My Recent Red Man Acquisitions, Part 2

As I mentioned in my previous post about the Red Man cards I got at a recent card show, I ran across a number of 1950’s Red Man Tobacco cards from the 1950’s and even though they were lesser-condition commons, I couldn’t walk away from them at $1 each.

It wasn’t until I was writing up this post that I realized that I’ve got four cards here and they each represent one of the four years of Red Man Tobacco cards.  Believe me, I’m not organized enough to do that on purpose.

1952 Red Man Wes Westrum

Westrum played 11 years for the New York Giants, was a starter for several years and made two All-Star teams.  Known for his defense and handling of pitchers, Westrum retired as a player just before the Giants moved west.  He spent a number of years coaching and managing for the Mets  (replacing Casey Stengel in 1965) and Giants.

1953 Red Man Eddie Robinson

Eddie Robinson is the one player in this post I know very little about as a player, although I vaguely remember him being the Texas Rangers’ GM in the late 1970’s and early 1980’s.  He played in 13 seasons for 7 different American League teams;  the Boston Red Sox are the only 1950’s A.L. franchise he didn’t play for (although he only played 4 games for the Orioles and 13 games for the Tigers).  He spent 7 years as a starting first baseman and made 4 All-Star teams.

1954 Red Man Gene Woodling

Woodling played from 1943 to 1962, losing two years to Military service.  He once lead the AL with a .429 OBP and has a career .386 OBP, which is tied with 3 other players for 127th best all-time.  Over the course of 26 World Series games he had 27 hits with 5 doubles, 2 triples and 3 homers;  scored 21 runs and batted .318.  As a scout, he signed Thurman Munson for the Yankees.

1955 Red Man Henry (Hank) Thompson

Henry “Hank” Thompson was among the first African-Americans in the Majors in 1947 with the St. Louis Browns, but did not stick with the Browns and went back to the Negro American League Kansas City Monarchs.  He’d later be acquired by the Giants, where he play for 8 years, mostly as a third baseman.  Aside from being among the first African-Americans in the Majors and being involved in a number of “firsts” (first African-American batter/pitcher matchup, first all-African-American outfield), he also set a Major League record in 1950 by being involved in 43 double-plays as a third baseman, a record which has since been broken.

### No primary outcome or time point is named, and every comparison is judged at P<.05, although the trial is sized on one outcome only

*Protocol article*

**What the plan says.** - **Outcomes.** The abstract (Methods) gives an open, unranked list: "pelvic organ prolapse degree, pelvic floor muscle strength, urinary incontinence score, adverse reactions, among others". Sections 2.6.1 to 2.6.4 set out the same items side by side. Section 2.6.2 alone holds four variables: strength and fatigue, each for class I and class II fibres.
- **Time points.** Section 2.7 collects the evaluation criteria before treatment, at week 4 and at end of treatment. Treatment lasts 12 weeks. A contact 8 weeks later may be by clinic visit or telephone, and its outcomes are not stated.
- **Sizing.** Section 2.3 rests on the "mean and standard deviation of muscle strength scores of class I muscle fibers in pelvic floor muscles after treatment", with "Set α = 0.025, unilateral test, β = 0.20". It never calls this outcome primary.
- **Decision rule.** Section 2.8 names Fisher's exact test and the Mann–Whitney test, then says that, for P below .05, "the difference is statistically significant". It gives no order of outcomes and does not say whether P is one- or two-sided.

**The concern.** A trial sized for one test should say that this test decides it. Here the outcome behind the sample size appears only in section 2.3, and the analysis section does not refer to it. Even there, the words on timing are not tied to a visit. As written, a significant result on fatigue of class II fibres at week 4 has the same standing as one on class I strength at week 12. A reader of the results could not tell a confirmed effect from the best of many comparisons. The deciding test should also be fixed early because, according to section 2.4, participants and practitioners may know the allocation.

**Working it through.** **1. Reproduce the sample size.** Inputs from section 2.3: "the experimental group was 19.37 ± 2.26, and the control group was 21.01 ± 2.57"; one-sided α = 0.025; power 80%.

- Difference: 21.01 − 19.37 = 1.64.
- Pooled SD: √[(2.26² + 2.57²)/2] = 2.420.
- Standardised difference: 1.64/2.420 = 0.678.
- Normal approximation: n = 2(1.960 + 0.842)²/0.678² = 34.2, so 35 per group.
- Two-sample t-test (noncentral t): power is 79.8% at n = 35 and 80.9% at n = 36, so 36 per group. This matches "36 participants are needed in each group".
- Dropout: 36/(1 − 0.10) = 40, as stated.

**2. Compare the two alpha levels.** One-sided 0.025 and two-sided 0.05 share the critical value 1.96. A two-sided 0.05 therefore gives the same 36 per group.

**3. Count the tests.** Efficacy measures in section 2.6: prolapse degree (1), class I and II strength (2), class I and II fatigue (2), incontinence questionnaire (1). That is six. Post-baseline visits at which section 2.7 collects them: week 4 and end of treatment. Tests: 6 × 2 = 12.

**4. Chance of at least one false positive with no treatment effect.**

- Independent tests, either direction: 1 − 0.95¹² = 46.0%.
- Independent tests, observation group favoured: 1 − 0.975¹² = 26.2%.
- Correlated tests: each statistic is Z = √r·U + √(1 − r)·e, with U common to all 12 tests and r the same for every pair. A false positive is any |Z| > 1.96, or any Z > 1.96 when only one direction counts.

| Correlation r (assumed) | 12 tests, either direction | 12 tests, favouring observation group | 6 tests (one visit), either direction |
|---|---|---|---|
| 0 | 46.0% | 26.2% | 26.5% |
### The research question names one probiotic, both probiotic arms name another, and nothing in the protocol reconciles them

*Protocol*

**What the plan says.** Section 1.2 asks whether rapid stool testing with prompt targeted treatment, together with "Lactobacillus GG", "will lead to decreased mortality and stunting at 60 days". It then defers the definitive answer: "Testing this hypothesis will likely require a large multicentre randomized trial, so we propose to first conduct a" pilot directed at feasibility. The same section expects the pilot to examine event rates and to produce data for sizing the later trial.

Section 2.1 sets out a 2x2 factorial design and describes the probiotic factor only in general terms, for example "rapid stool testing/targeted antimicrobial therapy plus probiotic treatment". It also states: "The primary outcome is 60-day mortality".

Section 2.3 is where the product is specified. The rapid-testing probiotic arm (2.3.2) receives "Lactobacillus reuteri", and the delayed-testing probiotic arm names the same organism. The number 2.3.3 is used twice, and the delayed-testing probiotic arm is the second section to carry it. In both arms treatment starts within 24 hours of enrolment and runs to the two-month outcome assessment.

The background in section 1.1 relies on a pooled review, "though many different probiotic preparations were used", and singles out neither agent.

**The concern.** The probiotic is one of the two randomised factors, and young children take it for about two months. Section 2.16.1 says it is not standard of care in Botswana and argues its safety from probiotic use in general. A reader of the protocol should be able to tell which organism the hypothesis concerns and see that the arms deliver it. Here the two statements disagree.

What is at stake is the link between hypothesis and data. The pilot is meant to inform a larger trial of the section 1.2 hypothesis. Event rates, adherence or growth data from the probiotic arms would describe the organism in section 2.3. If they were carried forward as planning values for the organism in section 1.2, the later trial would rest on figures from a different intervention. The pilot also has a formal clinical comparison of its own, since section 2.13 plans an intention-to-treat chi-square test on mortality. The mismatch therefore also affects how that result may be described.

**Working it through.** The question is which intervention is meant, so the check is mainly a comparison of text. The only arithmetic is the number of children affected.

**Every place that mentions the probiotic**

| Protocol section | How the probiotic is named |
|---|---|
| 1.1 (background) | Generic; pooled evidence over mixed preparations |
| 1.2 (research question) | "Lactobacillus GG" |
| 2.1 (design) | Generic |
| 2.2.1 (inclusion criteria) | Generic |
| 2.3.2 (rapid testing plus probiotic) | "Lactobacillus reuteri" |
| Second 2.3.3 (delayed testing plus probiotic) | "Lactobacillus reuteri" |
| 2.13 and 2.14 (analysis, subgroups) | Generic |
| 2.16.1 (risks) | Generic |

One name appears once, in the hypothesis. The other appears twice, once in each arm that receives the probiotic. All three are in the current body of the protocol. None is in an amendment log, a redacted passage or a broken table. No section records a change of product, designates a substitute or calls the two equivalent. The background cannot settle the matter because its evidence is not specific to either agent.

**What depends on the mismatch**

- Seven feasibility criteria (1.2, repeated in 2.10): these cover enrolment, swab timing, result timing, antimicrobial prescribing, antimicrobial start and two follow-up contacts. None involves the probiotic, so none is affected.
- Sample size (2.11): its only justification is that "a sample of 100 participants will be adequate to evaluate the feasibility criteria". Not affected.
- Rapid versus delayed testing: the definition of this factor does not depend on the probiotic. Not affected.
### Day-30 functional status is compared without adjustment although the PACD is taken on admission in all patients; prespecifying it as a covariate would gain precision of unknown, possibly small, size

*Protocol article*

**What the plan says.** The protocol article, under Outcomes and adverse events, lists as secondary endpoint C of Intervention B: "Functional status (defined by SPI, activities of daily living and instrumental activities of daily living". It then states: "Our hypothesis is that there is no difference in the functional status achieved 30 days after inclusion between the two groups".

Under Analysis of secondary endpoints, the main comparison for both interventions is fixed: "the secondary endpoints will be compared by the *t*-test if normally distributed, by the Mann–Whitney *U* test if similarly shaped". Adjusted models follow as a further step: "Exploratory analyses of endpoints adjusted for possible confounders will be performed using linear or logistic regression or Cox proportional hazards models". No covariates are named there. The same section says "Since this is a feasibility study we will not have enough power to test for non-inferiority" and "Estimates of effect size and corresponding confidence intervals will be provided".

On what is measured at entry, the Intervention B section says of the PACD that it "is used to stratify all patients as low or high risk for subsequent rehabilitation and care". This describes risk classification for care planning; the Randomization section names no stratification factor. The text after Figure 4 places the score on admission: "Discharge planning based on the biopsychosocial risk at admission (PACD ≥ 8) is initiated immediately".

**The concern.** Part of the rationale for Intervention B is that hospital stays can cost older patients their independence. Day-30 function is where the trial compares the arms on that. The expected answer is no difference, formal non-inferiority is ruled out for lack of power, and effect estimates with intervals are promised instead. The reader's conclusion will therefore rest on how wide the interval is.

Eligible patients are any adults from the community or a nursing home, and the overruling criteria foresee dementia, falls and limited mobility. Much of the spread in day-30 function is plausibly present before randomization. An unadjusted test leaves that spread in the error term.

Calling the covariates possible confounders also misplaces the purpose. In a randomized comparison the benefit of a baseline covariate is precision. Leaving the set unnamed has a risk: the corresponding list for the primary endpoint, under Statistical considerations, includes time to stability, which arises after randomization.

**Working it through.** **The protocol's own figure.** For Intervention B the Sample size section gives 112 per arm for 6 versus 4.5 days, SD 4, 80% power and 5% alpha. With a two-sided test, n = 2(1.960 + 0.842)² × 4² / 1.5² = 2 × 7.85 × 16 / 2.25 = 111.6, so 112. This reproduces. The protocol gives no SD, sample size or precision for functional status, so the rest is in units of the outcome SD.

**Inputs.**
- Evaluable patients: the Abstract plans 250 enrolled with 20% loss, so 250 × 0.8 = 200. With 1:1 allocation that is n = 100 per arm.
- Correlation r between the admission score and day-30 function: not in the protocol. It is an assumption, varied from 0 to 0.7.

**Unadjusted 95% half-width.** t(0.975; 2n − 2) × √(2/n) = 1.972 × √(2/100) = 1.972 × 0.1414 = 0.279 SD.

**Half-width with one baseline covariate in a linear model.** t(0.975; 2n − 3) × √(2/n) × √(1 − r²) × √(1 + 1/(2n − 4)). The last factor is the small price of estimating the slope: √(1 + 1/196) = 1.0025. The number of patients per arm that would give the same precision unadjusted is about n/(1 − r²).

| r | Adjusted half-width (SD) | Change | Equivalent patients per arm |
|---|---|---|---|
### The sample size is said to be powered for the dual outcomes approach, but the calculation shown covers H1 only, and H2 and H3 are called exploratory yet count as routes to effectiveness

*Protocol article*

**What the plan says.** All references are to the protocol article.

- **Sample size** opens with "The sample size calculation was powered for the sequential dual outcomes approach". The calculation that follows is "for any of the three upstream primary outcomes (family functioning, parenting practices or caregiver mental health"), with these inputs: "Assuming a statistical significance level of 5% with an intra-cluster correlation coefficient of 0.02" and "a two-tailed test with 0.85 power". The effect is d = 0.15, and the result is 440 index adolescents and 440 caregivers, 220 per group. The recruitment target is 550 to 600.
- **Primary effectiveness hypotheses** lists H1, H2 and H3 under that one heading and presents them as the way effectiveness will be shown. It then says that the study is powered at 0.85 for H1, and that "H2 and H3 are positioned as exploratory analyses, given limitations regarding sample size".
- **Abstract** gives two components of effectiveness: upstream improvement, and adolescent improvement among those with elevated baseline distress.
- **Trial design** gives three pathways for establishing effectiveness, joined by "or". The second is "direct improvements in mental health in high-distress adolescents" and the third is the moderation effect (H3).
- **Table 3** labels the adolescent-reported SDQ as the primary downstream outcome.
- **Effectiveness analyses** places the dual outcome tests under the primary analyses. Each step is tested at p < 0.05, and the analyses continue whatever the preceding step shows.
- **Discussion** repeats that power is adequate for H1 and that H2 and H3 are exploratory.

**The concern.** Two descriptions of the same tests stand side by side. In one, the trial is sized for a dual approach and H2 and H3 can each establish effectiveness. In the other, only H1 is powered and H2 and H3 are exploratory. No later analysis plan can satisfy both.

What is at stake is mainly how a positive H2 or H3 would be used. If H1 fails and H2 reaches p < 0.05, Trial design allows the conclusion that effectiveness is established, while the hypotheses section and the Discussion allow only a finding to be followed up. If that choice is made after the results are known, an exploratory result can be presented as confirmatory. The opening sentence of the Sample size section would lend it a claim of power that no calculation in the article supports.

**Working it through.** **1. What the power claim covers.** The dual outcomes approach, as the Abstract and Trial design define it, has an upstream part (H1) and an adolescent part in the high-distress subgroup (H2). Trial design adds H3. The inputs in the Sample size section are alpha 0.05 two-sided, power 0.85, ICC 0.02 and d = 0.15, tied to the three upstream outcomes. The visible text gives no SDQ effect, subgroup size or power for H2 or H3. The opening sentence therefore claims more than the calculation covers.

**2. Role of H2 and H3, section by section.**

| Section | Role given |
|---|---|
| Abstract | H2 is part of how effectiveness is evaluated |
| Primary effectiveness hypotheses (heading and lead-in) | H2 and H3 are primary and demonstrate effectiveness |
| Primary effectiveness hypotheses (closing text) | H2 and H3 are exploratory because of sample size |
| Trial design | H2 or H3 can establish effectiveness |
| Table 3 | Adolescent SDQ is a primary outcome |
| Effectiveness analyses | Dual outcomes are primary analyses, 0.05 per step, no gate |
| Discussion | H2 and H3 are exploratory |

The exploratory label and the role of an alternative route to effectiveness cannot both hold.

Eddie Yost, The Walking Man

Former major leaguer Eddie Yost passed away this past Tuesday; his nickname, ‘The Walking Man’ came from his ability to draw a large number of walks. Over 18 seasons, Eddie lead the AL in walks six times, had 100+ walks eight times, was in the top 10 in walks 10 different times and twice lead the AL in on-base percentage. What makes this really impressive is the fact that nobody was pitching around Eddie like they would pitch around Ted Williams or Babe Ruth, he just had that good of an eye.

Eddie Yost was a Mets coach when I first started following baseball, and the more I learned about him, the more I came to appreciate him. He was 17 years old when he made his Major League debut during WWII with the Senators.  He never played a day in the minors, but did spend some time in military service.  He was the Senators’ starting third baseman from 1947 until he was traded to Detroit after the 1958 season.

At the time of his retirement, Yost was fourth on the all-time walk list behind Babe Ruth, Williams and Mel Ott, all power hitters who nobody wanted to pitch to.   He now ranks 11th on the all-time list, behind Barry Bonds, Rickey Henderson, Ruth, Williams, Joe Morgan, Carl Yastrzemski, Jim Thome , Mickey Mantle, Ott and Frank “The Big Hurt” Thomas. Among the players with fe wer career walks are Stan Musial, Pete Rose, Harmon Killebrew, Chipper Jones, Lou Gehrig, Mike Schmidt, and Willie Mays.

He wasn’t completely about the walks; he was an All-Star in 1952, he lead the AL in doubles in 1951, runs in 1959 (his first year with the Tigers).  He was also a fine defensive third baseman;  eight different seasons he lead the AL in putouts by a 3B, and twice in assists by a 3B.

About the 1952 Red Man card pictured above:
I love Red Man cards, but this is the only one I own.  The main reason I don’t own more is because there aren’t many players I collect who appeared on a Red Man card… although I’m thinking that I should do with Red Man what I started doing with 1956 Topps, which is buying affordable commons that visually appeal to me, regardless of who’s pictured on it.